Bolano’s Major and Minor Novels

I usually try not to quibble with small details in otherwise coherent book reviews, but I've seen this more than once, and it deserves to be remarked on. Dwight Garner in the NYT:

Writing last year in The Nation, Natasha Wimmer, the gifted young translator of Roberto Bolaño’s major novels into English . . .

Major novels?

Now it could be that Garner has made a careful study of Bolano's work and concluded that 2666 and The Savage Detectives are in fact his major works. But I have a sneaking suspicion that this is not the case. I suspect that Garner just adopted the same lazy shorthand that Lev Grossman adopted in Time magazine when he offhandedly labeled Bolano's shorter works "minor novels."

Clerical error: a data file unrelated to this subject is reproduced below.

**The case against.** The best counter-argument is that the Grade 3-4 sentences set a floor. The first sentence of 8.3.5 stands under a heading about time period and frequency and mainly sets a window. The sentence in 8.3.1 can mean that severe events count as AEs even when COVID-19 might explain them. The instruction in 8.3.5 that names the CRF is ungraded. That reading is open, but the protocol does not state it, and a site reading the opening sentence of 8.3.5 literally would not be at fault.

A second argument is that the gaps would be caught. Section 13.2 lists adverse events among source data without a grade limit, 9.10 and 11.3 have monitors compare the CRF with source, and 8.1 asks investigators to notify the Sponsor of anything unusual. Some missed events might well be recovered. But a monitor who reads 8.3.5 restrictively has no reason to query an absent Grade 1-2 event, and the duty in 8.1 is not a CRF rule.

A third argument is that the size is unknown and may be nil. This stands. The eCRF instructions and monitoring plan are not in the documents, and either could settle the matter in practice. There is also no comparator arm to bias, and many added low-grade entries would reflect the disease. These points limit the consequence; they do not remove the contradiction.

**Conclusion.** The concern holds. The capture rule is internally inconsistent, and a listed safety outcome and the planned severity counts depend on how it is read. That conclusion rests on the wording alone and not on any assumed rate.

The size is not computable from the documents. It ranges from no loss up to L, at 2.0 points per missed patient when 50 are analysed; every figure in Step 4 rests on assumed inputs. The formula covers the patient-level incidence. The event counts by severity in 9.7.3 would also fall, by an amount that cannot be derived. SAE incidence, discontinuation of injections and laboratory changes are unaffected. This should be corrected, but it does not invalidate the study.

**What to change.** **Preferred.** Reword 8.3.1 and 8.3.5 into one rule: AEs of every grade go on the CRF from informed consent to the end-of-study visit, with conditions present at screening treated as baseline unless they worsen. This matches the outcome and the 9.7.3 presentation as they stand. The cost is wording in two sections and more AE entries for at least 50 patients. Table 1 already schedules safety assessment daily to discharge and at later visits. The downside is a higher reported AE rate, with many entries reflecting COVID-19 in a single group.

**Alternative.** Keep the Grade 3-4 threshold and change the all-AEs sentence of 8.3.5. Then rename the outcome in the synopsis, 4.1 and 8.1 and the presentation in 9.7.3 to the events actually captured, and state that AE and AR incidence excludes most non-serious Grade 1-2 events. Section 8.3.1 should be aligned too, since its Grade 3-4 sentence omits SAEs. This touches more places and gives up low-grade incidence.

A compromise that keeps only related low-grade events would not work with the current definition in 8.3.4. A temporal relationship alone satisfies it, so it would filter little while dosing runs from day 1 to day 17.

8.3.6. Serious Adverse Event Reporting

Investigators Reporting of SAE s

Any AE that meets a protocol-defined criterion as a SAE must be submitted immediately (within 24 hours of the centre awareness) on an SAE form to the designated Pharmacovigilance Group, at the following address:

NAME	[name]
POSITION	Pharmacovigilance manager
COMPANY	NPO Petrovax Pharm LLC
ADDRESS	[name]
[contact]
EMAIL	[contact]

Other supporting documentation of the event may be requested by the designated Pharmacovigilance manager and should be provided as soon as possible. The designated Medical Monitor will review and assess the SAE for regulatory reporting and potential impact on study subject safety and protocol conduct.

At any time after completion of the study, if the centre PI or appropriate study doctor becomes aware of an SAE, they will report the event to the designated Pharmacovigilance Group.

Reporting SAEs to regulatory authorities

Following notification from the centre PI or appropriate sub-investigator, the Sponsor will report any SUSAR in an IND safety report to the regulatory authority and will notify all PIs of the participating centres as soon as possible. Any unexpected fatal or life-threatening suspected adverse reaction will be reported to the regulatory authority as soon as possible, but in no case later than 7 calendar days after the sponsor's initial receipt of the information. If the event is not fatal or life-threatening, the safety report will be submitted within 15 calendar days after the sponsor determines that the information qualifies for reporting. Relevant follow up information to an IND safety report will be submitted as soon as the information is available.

No, they're not.

There are, of course, crazy people like James Wood who consider By Night in Chile "his greatest work"–and Wood deserves for integrating into his review of The Savage Detectives an explanation of why he believes this.

Regardless of whatever Bolano book you consider the best, there's no reason that his shorter novels should be labeled "minor works." By Night in Chile, Distant Star, and Nazi Literature in the Americas, short as they might be compared to TSD and 2666, are absolutely not minor works. They are, after all, what established Bolano as a writer to be reckoned with and that made the later books possible.

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